Closing 24 public schools makes Oakland a majority charter school district and reduces parental choice because for some parents their only choice will be privately managed charters, as publicly funded public school won’t be within walking distance for parents without transportation. Success of charter school growth reduces parental choice until the choice is like in New Orleans, leave the District if you want a public school option.

    Oakland public schools has been segregated by class and race due to government policies over 60 years of government financing of redlining and segregated housing. Segregated housing results in segregated schooling by class and race. Look at enrollment by class with most Oakland schools having 70% or more of Oakland school enrollment on free or reduced lunch. Free/reduced lunch is Federal statistic of poverty.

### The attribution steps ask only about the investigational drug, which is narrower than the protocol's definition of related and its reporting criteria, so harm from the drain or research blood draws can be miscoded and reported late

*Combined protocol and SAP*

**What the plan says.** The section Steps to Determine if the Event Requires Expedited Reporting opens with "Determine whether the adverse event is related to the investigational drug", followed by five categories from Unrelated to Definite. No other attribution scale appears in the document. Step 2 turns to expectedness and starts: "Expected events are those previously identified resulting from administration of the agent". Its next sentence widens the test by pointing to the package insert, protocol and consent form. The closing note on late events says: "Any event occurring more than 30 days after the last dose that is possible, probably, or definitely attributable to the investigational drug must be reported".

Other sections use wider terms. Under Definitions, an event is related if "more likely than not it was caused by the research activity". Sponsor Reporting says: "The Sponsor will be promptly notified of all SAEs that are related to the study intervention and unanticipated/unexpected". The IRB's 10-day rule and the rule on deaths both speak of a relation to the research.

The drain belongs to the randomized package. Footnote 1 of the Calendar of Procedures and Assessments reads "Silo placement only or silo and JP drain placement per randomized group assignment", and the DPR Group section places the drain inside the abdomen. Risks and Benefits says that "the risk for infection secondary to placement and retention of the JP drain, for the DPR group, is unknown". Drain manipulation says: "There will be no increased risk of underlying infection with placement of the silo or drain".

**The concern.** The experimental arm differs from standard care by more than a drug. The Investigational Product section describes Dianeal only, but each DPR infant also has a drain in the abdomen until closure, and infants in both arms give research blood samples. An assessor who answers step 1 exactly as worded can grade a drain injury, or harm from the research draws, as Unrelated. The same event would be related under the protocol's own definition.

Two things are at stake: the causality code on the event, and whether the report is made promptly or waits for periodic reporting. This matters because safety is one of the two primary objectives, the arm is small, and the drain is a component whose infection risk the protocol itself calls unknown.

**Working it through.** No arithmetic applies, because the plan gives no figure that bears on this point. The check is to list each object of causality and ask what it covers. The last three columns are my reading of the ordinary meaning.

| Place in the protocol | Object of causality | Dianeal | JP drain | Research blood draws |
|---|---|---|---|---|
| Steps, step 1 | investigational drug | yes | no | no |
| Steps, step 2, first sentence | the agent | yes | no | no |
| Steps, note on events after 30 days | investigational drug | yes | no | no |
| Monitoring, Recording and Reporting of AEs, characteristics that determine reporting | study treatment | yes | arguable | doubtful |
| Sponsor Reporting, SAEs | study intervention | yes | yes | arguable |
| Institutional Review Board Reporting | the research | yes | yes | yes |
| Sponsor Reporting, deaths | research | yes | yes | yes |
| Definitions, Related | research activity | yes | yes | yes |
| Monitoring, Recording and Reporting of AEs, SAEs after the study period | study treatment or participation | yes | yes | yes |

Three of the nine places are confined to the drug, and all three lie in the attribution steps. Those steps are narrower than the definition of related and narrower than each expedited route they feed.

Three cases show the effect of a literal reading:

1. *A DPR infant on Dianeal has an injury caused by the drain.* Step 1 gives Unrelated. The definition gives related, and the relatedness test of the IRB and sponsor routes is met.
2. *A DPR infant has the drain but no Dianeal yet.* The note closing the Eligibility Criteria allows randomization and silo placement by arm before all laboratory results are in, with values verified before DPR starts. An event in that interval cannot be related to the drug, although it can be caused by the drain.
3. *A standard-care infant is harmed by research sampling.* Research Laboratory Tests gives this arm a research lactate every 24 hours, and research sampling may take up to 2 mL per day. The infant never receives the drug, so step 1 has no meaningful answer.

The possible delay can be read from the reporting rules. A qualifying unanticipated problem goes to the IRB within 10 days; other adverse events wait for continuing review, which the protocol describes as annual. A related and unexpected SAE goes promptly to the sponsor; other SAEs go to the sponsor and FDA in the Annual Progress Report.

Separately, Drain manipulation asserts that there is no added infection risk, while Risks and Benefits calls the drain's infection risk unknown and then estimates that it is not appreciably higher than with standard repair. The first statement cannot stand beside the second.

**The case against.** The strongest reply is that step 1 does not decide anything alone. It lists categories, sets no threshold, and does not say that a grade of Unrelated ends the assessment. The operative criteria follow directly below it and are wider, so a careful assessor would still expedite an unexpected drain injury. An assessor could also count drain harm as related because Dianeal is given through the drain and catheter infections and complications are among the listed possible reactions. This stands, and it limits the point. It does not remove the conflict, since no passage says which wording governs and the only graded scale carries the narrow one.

Privatizing by privately managed charters has increased the already segregation of OUSD; and charter school “parental choice” has made segregation worse. OUSD School Board granted one charter for creating a African-French speaking school. There was the scandal associated with principal of a charter school leaving the country charged with misappropriation of school funding; the former principal responding from afar that the school was being run by male Turk followers of the imam Gulen who were draining money from the school.

    The Oakland Charter School Office without the capacity to detect the misuse of taxpayers’ education dollars never uncovered this scandal and it came to light in the media. The OUSD Charter School Office in 5 years will have even less oversight capacity with the fall outfrom the decision to close schools. As there is little sign that the Oakland School Board will stop renewing charter schools. The charter school that wants renewal puts lot of political pressure on the Board.

    Approval of new charters has slowed but one study found Oakland lost $57 million last year. The District’s Charter Office goes through an analysis of strength and weaknesses of charter renewal and usually recommends the charter be renewed. This is despite low test scores and the deal about charters they supposedly are to be judged by test score improvement for all groups enrolled.